Sunday, November 12, 2006

Eating Honey Moral, Environmentally Sound Choice

Buzz On Honey Tastes Sweet
LAURA RANCE, Winnipeg Free Press, 11/11/2006

Just as meat producers rejoiced when the Atkins Diet caught consumers' fancy, the latest buzz about ethical eating tastes pretty sweet to local honey producers…

Some are even calling it the "new organic" when it comes to food trends that can reshape and reposition product lines.

Lower transportation and energy costs, the potential for a direct connection with the producer and the ability to monitor production processes -- are all facets that have growing appeal to consumers.

Industry analysts are consistently finding that a rising proportion of consumers are willing to pay more for foods that coincide with specific values. This is good news for honey.

A report on the Canadian Honey Council website cites a Life Cycle Analysis of sweeteners, a calculation of the amount of energy consumed from their production, processing through to the consumers' mouth.

The analysis conducted by Swedish researchers found that it takes as much energy to produce a pound of chocolate as it does to make the equivalent weight of gasoline. Sugar and jam weren't far behind…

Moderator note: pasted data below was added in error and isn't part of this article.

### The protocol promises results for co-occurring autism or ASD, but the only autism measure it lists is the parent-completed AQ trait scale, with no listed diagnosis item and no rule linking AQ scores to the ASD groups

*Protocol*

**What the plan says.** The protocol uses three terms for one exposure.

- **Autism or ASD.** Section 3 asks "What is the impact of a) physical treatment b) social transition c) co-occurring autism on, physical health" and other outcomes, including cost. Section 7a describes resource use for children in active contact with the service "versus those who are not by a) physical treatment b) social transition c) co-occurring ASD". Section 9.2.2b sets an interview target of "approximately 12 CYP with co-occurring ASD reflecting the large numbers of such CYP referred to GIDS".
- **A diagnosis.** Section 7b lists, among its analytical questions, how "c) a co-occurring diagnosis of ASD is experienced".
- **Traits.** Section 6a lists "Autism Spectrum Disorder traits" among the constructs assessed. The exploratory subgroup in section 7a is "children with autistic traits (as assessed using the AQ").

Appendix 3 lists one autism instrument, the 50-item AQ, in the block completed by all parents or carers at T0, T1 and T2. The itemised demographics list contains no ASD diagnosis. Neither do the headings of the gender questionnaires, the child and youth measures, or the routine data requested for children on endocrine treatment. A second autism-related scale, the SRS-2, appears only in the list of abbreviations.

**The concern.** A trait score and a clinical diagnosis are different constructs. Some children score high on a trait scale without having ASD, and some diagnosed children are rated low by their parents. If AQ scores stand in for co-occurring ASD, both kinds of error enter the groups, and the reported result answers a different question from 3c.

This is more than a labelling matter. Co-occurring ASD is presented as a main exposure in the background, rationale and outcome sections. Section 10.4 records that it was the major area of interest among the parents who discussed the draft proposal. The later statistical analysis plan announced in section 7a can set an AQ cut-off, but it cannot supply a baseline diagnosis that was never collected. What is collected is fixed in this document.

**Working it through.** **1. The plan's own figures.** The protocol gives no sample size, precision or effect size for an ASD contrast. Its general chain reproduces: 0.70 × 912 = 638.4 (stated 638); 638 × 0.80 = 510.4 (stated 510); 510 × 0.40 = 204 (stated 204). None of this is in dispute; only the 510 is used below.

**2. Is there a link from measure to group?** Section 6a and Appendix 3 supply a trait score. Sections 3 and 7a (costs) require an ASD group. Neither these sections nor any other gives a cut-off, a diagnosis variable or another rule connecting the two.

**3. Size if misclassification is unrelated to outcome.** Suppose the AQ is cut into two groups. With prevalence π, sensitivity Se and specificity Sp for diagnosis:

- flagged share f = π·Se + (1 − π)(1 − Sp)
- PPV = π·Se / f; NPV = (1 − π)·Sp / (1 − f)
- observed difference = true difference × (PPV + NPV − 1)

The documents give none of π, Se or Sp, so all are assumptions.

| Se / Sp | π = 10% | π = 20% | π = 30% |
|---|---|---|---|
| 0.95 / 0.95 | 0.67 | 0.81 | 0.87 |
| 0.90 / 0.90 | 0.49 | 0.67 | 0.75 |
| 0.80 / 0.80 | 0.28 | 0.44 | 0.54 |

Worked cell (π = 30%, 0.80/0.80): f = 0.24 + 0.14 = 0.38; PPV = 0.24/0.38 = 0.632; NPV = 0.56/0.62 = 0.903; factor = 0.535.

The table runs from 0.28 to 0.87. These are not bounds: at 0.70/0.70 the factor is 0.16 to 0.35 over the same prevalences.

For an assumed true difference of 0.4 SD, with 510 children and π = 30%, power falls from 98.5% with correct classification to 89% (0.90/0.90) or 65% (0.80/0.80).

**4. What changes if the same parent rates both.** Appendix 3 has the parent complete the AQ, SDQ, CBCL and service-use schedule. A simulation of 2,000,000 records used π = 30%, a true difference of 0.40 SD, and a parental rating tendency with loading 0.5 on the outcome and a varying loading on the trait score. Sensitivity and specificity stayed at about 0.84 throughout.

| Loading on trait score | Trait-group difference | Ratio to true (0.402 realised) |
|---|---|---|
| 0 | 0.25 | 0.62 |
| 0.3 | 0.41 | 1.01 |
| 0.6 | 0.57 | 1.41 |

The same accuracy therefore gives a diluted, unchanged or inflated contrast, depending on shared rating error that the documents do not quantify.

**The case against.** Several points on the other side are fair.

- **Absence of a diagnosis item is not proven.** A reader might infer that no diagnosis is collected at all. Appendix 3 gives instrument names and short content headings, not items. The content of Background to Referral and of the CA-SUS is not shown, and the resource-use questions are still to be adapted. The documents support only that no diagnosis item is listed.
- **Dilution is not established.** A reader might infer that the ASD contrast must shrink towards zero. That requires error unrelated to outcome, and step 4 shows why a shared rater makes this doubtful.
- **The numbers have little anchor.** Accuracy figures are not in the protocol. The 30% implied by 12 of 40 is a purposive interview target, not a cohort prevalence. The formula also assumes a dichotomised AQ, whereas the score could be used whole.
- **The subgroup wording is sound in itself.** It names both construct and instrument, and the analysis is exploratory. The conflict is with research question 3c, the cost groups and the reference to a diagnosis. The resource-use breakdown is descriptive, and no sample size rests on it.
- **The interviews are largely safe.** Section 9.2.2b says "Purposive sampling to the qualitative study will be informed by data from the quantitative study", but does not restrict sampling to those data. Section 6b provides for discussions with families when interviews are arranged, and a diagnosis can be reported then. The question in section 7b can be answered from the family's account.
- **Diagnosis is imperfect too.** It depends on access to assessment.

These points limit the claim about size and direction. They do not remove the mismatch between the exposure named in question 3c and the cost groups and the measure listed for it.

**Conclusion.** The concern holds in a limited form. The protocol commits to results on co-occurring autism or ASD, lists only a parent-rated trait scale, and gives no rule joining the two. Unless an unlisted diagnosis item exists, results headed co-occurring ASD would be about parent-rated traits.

The exception is locally produced honey. Bees actually contribute to the environment by pollinating, which is a natural productivity enhancer, as they move among annual crops and wildflowers during the summer months.

Extracting the honey from hives costs a fraction of what it takes to make corn sugar (fructose syrup) from a wet milling process. In fact, there is very little processing involved.

Honey is also typically transported shorter distances than sugar. "Canadians buying domestic honey support a beekeeper who owns their own business and who abides by numerous health and safety regulations. Canadian honey has less impact on the environment, conforms to ethical labour practices and keeps our rural communities vibrant," the report says.

Yet, Canadian honey often loses out in the grocer when ethically minded consumers get fooled into thinking organic cane sugar is the moral option…

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